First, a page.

Image by Image via Pixabay/Victor Tangermann

There’s now even more evidence that vaping isn’t nearly as safe as many people believe.

On Wednesday, an international team of researchers published a case study in the European Respiratory Journal. It details the treatment of a 49-year-old woman who went to the doctor complaining of coughing, wheezing, and shortness of breath when she exerted herself.

Doctors eventually diagnosed the woman with a rare lung disease called hard-metal pneumoconiosis, also known as “cobalt lung.”

“Hard-metal pneumoconiosis is diagnosed by looking at a sample of patient’s lung tissue under the microscope,” Kirk Jones, one of the study’s co-authors, said in a press release. “It has a distinctive and unusual appearance that is not observed in other diseases. When we diagnose it, we are looking for occupational exposure to metal dust or vapour, usually cobalt, as a cause.”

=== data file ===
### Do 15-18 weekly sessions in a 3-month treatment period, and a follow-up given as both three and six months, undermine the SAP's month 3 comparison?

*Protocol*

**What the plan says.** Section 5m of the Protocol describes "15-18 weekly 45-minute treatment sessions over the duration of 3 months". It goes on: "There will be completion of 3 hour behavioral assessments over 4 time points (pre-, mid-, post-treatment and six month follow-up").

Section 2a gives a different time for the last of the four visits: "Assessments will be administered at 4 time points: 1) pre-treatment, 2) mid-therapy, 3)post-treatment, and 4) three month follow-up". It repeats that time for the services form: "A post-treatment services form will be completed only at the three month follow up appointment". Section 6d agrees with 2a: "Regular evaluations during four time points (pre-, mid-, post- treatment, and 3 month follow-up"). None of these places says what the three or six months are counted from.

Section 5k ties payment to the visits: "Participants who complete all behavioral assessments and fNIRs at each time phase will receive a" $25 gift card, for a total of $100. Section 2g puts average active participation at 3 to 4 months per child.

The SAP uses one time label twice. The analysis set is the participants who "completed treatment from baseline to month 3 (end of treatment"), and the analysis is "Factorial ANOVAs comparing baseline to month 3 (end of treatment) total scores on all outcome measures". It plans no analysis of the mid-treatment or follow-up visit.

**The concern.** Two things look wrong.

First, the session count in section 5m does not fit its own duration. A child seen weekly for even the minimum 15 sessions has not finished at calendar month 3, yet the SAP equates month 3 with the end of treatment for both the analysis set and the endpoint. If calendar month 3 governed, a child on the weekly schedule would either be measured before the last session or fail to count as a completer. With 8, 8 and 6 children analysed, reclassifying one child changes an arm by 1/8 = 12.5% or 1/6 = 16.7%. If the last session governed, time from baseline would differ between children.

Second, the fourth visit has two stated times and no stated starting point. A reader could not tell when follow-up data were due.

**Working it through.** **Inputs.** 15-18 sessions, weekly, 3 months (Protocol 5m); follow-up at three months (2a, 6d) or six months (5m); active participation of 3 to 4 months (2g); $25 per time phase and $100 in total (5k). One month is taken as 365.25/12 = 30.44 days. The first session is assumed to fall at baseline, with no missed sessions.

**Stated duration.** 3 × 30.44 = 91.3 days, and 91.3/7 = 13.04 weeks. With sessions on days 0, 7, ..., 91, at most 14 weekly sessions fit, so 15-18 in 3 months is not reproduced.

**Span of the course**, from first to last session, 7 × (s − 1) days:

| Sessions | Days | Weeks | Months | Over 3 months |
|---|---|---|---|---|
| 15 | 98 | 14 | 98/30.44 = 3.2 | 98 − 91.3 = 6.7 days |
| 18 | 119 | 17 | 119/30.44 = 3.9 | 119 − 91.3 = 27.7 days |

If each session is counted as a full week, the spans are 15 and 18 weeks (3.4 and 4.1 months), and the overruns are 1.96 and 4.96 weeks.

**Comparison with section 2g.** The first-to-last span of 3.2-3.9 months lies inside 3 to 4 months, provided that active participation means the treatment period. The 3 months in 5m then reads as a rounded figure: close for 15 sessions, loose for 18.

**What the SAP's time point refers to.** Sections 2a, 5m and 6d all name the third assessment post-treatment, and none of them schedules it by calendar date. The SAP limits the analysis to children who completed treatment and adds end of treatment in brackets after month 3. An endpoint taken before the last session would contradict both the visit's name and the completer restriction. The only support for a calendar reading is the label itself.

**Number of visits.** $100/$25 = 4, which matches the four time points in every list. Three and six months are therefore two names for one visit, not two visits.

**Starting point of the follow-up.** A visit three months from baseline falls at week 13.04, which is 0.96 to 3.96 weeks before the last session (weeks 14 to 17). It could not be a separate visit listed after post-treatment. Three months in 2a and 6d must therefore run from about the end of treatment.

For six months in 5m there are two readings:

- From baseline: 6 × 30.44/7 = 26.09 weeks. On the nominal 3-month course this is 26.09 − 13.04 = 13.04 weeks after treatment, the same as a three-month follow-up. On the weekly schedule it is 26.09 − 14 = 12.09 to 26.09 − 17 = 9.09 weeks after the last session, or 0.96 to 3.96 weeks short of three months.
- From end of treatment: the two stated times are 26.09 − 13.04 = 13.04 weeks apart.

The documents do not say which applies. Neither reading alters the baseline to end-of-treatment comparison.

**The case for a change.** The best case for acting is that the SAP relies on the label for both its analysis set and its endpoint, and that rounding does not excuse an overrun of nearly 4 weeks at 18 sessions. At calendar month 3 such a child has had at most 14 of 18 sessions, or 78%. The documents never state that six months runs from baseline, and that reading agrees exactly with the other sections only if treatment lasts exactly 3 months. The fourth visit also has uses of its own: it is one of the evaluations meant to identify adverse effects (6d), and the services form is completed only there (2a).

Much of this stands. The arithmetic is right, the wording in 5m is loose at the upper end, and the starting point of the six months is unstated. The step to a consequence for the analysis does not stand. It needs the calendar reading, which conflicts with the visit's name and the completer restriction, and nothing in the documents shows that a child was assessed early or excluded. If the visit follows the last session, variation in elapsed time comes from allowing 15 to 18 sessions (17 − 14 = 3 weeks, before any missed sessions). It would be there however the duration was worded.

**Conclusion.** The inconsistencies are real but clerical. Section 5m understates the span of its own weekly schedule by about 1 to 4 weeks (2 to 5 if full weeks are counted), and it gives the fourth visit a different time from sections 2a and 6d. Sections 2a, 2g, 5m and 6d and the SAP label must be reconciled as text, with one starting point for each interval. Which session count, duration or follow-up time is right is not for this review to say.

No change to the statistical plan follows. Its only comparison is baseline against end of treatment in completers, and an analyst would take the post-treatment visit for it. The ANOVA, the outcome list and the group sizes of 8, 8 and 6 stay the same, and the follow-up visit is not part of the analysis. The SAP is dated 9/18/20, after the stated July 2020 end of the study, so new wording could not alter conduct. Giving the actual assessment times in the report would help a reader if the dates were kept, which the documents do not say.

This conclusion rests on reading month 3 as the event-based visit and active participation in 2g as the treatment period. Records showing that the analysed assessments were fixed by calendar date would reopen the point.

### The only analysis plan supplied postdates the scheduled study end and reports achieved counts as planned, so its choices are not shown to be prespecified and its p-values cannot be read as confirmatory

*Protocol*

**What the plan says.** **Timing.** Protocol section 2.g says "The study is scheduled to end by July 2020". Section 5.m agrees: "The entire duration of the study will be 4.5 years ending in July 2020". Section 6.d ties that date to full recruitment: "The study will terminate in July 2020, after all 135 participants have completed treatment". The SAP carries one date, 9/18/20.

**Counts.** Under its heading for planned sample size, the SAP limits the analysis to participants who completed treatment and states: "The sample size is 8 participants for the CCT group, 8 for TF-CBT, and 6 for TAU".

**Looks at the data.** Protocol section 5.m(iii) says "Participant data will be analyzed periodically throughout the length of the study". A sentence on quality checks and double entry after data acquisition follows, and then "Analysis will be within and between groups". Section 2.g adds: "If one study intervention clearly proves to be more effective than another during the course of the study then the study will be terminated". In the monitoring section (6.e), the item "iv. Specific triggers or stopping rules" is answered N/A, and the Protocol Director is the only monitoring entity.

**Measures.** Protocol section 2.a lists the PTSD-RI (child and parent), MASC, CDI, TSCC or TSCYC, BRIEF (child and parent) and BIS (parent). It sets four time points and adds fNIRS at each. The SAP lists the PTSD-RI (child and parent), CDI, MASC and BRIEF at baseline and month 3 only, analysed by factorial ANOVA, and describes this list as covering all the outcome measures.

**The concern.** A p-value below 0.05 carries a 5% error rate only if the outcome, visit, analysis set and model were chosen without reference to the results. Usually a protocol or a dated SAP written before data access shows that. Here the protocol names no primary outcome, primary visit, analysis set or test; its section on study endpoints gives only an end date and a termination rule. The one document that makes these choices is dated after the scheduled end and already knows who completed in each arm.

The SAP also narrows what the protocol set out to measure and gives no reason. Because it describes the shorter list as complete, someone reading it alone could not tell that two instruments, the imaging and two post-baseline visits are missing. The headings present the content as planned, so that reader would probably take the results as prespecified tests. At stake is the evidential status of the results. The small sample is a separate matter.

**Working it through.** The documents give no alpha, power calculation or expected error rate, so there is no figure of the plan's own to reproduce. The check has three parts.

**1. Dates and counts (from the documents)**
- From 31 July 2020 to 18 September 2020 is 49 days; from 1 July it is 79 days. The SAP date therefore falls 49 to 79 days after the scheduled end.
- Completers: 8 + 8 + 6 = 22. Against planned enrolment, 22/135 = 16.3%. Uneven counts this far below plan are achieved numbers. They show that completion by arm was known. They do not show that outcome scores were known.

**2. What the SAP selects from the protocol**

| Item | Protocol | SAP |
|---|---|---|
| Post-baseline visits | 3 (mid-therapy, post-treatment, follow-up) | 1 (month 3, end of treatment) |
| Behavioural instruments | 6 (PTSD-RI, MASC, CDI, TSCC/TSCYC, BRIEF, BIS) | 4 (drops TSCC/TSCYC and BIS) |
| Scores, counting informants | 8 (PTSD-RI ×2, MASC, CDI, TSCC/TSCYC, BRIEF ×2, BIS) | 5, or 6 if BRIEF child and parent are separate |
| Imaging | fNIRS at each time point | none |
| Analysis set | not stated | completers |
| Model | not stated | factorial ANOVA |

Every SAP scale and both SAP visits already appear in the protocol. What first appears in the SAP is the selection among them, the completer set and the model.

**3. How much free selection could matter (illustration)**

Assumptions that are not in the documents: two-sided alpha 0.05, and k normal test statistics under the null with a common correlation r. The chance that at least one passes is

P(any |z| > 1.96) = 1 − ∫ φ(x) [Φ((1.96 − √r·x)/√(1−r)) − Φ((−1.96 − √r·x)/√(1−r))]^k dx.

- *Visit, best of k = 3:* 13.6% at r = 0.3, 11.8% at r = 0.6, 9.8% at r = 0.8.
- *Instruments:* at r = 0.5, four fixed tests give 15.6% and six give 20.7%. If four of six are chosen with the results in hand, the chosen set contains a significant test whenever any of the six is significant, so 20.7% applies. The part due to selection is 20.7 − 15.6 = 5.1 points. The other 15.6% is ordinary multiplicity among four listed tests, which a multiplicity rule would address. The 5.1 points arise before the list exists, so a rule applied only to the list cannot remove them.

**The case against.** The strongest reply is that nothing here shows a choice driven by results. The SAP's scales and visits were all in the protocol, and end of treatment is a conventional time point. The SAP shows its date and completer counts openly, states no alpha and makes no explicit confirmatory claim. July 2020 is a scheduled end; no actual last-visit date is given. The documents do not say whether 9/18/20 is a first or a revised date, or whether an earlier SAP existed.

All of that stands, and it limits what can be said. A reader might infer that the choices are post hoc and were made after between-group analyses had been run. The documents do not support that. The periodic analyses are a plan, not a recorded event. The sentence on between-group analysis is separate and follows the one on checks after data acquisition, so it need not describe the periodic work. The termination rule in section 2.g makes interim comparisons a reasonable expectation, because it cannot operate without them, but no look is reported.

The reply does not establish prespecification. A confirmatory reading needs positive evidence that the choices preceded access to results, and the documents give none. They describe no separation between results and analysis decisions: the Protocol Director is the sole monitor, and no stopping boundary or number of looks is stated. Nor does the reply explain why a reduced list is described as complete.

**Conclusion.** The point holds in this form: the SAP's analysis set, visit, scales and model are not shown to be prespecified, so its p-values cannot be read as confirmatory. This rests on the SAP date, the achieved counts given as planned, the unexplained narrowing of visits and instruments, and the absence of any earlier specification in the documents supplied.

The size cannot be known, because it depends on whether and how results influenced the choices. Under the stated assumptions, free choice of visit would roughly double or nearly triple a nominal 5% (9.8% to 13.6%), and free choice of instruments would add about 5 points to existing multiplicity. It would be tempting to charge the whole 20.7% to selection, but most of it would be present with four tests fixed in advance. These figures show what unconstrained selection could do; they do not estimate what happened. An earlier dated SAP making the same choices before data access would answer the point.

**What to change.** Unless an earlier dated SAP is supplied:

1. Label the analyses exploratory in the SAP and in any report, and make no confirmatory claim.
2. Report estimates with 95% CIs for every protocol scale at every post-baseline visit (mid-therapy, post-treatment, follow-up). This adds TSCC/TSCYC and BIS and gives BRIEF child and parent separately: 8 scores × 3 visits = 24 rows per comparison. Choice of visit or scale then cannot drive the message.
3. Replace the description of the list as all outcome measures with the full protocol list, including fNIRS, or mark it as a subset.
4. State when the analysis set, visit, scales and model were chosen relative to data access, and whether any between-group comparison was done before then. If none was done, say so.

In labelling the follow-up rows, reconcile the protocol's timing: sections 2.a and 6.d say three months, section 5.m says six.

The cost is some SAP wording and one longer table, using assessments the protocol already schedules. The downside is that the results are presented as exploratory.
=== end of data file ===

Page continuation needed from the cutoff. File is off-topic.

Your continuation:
But the woman was a retired dog trainer who’d never worked with metal, so the doctors were left looking for another possible cause — and they found it in the “ZenPen” marijuana vaporizer she’d started using six months prior to developing symptoms.

According to the case study, an analysis of the pen’s vapor turned up several toxic metals, including nickel, aluminum, lead, and cobalt. The researchers believe the metals likely leached out of the vape pen’s heated coil, eventually finding their way into the woman’s lungs.

“This is the first known case of a metal-induced toxicity in the lung that has followed from vaping,” co-author Rupal Shah said in the press release, “and it has resulted in long-term, probably permanent, scarring of the patient’s lungs.”